Disney and DeSantis Reach Agreement, Ending Protracted Fight

Disney and Gov. Ron DeSantis of Florida have finally ended their feud, clearing the way for $17 billion in planned development at Walt Disney World near Orlando.

On Wednesday night, the Central Florida Tourism Oversight District — an entity that Mr. DeSantis took over in 2022, ending 55 years of Disney control and sparking multiple lawsuits — gave the company a big part of what it wanted all along: a locked-in, long-term plan for expanding Disney World. At least for the next 15 years, the length of the new agreement, Disney can develop the resort without worrying about interference by Florida politicians.

Put bluntly, state leaders can no longer use growth at the 25,000-acre resort as a political weapon, as Mr. DeSantis did two years ago after Disney said it would fight to repeal a state education law that opponents called anti-gay.

Jeff Vahle, the president of Disney World, said in a statement that the agreement would support “the growth of this global destination, fueling the Florida economy.” It gives Disney the ability to build a fifth theme park, add three small parks, expand retail and office space and build 14,000 hotel rooms, for a resort total of nearly 54,000.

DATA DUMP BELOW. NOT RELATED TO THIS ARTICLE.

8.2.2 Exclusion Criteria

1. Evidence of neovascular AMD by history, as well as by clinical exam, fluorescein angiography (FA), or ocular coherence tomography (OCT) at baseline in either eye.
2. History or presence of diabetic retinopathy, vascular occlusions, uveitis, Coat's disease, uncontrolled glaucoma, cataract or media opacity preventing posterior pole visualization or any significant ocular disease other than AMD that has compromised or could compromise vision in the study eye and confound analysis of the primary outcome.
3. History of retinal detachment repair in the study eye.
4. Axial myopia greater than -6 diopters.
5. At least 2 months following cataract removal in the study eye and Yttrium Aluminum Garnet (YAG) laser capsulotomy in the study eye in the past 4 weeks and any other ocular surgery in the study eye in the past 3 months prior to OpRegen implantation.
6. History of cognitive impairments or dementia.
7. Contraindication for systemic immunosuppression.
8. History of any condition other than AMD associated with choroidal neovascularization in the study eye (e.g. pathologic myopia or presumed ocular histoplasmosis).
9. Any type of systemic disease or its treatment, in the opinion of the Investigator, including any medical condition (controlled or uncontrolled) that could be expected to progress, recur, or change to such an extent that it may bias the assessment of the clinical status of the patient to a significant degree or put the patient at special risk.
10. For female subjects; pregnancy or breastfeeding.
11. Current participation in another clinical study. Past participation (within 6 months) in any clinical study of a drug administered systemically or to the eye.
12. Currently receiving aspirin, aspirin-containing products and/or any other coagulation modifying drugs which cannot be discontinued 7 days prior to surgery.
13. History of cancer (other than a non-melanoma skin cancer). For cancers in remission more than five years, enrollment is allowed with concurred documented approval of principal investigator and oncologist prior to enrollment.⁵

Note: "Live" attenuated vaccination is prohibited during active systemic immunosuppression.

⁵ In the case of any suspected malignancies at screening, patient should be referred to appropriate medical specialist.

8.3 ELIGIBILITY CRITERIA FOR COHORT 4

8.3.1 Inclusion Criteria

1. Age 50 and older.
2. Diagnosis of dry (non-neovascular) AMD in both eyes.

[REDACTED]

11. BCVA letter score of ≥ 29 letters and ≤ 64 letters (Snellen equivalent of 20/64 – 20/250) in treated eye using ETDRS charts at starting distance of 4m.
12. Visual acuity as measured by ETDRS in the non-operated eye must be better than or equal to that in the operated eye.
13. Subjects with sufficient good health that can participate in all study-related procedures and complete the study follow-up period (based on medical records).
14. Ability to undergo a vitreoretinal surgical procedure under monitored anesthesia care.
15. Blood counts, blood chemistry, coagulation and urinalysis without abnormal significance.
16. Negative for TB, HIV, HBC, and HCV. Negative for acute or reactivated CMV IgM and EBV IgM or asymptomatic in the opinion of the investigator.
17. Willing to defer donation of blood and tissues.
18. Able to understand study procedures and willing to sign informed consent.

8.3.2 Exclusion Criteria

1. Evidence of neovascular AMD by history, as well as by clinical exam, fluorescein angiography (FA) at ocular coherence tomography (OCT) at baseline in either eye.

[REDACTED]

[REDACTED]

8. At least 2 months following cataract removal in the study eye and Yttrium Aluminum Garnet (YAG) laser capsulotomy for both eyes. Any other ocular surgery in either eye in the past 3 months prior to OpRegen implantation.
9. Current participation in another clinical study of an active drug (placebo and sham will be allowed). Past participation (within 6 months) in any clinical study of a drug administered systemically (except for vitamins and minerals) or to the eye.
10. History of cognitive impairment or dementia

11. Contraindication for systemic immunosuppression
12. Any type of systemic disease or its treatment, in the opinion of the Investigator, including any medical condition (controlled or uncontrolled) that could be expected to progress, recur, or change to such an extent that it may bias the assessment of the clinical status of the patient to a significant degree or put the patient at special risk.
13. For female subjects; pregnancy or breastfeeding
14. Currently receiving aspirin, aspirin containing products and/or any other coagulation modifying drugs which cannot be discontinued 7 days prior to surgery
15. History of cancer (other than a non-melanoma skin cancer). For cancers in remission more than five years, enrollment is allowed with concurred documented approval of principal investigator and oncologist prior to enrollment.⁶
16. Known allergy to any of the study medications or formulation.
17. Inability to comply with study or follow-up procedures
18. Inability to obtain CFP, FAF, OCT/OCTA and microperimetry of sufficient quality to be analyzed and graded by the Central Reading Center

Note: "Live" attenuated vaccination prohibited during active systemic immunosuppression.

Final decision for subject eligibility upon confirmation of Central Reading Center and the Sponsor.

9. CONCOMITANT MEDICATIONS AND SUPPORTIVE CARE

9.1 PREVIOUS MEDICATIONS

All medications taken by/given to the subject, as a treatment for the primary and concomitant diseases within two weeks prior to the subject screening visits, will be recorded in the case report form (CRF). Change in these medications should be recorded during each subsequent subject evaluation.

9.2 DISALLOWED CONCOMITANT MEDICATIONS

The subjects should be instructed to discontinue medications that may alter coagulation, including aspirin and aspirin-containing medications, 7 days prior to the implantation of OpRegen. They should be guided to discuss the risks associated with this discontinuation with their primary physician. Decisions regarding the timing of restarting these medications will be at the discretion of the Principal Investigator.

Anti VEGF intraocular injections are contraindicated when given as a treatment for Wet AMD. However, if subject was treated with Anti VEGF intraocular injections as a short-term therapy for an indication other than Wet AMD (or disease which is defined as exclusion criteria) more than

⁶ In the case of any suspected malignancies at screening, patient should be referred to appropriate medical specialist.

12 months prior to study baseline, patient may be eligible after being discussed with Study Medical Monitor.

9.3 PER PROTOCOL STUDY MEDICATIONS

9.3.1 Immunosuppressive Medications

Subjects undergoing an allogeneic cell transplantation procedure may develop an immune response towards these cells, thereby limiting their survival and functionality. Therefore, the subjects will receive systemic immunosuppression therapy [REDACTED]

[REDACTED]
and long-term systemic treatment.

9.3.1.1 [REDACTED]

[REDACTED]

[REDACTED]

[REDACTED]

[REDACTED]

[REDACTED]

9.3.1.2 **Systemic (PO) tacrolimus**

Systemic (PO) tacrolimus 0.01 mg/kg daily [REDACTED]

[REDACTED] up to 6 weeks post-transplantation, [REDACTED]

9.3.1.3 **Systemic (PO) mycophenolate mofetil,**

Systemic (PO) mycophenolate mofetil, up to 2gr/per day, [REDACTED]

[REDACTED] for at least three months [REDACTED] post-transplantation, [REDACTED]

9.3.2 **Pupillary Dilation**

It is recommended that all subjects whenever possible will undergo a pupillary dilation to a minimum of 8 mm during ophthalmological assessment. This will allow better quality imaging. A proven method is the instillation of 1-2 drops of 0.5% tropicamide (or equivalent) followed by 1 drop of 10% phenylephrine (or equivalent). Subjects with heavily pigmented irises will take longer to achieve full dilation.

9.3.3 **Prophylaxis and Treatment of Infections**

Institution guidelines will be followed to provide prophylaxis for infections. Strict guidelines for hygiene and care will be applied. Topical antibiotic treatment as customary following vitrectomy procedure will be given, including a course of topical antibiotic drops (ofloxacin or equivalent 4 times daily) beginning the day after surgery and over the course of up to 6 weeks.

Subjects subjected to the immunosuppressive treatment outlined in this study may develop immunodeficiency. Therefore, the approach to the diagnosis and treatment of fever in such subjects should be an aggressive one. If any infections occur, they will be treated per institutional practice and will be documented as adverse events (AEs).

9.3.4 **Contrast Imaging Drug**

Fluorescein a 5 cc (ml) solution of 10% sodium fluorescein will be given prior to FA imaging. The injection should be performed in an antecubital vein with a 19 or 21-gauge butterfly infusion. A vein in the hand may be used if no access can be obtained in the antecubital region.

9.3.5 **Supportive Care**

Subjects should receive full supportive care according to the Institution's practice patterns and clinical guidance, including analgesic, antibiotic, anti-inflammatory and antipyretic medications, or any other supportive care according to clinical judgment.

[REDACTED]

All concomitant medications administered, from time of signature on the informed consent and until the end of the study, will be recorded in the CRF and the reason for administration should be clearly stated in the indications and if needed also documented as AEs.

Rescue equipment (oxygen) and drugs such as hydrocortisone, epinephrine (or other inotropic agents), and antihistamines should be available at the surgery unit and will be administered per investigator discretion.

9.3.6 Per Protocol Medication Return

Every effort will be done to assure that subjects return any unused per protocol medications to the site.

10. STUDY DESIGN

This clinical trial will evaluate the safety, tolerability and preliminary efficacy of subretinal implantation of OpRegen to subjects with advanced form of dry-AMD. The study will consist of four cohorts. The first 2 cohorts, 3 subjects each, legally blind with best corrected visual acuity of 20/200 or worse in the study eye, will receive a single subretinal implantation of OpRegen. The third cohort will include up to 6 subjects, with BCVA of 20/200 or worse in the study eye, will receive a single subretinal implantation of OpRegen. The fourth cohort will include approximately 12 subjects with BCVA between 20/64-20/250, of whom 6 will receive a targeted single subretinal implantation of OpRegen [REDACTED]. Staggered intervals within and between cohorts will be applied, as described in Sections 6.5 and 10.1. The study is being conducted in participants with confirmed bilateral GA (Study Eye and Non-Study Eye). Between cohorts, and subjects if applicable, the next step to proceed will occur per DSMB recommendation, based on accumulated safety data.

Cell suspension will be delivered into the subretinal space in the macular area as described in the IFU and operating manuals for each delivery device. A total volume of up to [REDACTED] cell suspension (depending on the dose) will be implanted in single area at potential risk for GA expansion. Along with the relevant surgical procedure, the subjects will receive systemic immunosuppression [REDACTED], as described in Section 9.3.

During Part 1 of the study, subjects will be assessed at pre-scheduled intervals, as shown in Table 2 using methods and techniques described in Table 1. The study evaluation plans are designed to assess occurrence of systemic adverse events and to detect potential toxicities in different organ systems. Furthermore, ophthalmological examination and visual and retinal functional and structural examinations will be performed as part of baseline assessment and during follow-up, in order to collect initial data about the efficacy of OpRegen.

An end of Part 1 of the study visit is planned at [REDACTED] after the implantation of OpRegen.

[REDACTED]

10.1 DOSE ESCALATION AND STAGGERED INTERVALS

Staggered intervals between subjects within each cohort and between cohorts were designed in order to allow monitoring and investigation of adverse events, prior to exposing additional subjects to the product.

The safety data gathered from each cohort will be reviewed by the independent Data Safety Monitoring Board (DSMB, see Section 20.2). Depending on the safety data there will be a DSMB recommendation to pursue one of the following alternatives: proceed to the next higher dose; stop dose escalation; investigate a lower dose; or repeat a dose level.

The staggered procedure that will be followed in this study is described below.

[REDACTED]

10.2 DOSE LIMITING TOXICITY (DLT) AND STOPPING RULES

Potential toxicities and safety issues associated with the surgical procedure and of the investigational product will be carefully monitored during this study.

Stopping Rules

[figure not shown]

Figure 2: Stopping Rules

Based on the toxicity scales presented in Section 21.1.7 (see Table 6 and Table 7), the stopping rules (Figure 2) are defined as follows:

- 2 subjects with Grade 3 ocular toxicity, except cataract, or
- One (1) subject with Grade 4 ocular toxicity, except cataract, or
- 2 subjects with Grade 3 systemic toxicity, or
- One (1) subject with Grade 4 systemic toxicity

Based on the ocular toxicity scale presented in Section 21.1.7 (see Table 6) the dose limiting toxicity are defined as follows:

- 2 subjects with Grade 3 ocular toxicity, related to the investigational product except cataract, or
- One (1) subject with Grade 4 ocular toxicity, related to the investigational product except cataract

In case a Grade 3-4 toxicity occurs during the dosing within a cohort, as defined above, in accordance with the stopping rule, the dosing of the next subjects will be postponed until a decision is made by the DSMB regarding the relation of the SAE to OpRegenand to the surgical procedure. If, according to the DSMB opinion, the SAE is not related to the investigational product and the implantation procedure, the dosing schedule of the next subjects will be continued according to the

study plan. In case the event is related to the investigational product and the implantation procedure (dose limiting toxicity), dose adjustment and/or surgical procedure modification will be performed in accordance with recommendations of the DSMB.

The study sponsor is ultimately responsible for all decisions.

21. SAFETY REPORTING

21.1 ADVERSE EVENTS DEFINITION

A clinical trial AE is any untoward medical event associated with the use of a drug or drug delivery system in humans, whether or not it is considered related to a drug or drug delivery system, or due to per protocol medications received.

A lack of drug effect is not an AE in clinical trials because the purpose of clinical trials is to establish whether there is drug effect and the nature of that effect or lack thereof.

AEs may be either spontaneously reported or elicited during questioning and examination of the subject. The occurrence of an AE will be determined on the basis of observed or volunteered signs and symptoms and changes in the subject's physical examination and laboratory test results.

Disney has earmarked $17 billion to expand the complex over the next decade, growth it has said will create an estimated 13,000 jobs.

The district noted that, under the agreement, Disney is obligated to spend at least $8 billion. The company also must expand an affordable housing initiative and carry out a “buy local initiative,” with at least 50 percent of its total spending in expanding Disney World going to Florida businesses.

Charbel Barakat, vice chairman of the district’s board, called the agreement “a monumental step.” Brian Aungst Jr., another board member, said, “Walt Disney World is inextricably intertwined in the fabric of the state of Florida, and the success of Walt Disney World is the success of Central Florida and vice versa.”

After the district’s five board members unanimously approved the expansion plan, Disney said it would halt all litigation against Mr. DeSantis and the district.

Disney had been battling Mr. DeSantis and the district’s board in federal court. In a lawsuit filed last year, Disney said the governor and his allies had violated the First Amendment by taking over the district in retaliation for Disney’s denunciation of the education law.

In January, a federal judge threw out Disney’s complaint, ruling that it didn’t matter whether their actions were retaliatory. Disney had vowed to appeal.

Separate but related litigation in state court was settled in March.

The expansion agreement clears a path for Disney to resume giving political donations in Florida; the company halted campaign giving when Mr. DeSantis seized control of the tourism oversight board.

Disney recently dipped a toe back into the practice by giving free park tickets to Geraldine F. Thompson, a Democratic state senator. She used Disney’s noncash contribution to increase interest in a fund-raiser for her re-election campaign.

“Disney and Florida have finally kissed and made up,” said Dennis Speigel, the chief executive and founder of International Theme Park Services, an Ohio consulting and amusement park management firm. “The breakup was a lose-lose. It was only a matter of time.”

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